About the AuthorsHamilton Lankford is Associate Professor of Economics and Public Policy at the State University of New York at Albany. He received his Ph.D. in Economics from the University of North Carolina at Chapel Hill, and was a dissertation fellow at the Brookings Institution. Professor Lankfords current research focuses on the economics of education. He has collaborated with Jim Wyckoff on a series of projects examining public/private school choice and the allocation of school expenditures. He was awarded an NSF/ASSA/Census Fellowship to examine the effects of school choice and residential location choice on the racial composition of urban schools. He is also engaged in research examining the implicit subsidy to school districts from the property tax deduction on federal and state income taxes.
Peter Ochshorn is an economics consultant. Peter received his Ph.D. in Economics from the University of Michigan. Prior to his consulting career, Dr. Ochshorn was Assistant Professor of Economics at the State University of New York at Albany and was an economic researcher at the New York State Department of Taxation and Finance. Dr. Ochshorn specializes in econometrics and is the author of several articles that apply econometrics to various substantive areas.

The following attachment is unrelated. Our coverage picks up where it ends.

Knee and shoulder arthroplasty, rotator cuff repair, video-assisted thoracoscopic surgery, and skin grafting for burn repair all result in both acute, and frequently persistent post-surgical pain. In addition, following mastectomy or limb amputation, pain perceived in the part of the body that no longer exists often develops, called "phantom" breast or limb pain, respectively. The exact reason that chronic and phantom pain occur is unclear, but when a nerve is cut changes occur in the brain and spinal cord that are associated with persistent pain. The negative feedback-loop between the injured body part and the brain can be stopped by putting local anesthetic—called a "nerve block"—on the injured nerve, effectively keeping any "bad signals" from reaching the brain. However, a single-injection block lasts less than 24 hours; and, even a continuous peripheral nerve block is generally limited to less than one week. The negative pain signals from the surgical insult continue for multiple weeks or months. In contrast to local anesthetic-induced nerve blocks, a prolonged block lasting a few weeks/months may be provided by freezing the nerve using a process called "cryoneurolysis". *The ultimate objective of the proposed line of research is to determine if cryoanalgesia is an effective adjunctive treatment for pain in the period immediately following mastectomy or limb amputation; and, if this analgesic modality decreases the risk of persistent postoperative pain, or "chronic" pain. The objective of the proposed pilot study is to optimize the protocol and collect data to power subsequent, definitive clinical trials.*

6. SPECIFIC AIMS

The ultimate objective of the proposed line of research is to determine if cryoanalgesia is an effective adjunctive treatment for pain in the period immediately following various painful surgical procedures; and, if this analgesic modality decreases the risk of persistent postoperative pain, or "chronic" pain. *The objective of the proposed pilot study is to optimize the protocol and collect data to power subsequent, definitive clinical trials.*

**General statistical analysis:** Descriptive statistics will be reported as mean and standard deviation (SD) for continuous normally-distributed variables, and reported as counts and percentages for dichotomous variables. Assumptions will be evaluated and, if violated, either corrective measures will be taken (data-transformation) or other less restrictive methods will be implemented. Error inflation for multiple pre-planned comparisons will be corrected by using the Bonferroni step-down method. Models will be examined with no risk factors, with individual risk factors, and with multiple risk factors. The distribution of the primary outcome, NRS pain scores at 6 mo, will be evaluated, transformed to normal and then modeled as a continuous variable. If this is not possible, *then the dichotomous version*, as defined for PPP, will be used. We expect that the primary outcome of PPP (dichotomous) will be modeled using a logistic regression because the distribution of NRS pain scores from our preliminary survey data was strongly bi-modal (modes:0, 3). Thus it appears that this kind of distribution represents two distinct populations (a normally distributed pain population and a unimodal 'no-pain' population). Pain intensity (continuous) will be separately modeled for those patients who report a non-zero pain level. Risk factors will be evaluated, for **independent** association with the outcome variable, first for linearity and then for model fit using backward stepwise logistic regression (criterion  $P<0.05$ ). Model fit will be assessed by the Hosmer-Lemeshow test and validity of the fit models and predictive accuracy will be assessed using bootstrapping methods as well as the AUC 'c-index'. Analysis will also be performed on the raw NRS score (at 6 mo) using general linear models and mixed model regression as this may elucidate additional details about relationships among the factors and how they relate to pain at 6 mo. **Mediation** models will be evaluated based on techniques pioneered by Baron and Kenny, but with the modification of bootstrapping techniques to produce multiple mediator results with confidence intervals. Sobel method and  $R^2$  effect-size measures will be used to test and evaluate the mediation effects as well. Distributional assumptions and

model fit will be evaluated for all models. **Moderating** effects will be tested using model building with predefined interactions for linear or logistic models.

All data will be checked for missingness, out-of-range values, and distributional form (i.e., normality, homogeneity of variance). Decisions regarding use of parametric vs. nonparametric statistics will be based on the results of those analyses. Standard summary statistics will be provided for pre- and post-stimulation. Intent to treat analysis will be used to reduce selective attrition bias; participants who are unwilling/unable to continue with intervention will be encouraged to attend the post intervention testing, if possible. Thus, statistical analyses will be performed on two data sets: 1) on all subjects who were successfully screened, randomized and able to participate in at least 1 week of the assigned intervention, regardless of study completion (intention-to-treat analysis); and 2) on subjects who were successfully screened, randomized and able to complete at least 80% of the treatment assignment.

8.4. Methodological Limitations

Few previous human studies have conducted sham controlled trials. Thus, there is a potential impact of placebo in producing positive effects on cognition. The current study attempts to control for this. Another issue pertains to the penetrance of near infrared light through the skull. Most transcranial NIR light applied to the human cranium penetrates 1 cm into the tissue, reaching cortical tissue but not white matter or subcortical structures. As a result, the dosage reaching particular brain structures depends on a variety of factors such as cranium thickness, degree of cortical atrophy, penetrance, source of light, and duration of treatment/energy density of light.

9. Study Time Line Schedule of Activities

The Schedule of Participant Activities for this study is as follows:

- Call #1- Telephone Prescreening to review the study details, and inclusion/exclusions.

James Wyckoff is Associate Professor of Public Administration and Policy and Economics at the State University of New York at Albany. He received his Ph.D. in Economics from the University of North Carolina at Chapel Hill. Professor Wyckoffs research is focused largely on the economics of education. Over the last several years, in collaboration with Hamp Lankford, he has pursued two lines of research. The first addresses issues of public and private school choice, examining factors relevant to these choices and how these choices affect the racial and economic characteristics and the academic quality of students in public and private schools. The second area of research examines how public schools allocate resources. This work explores changing resource allocations over time, with particular focus on teacher compensation and special education. It is from this research that the chapter in this volume is drawn.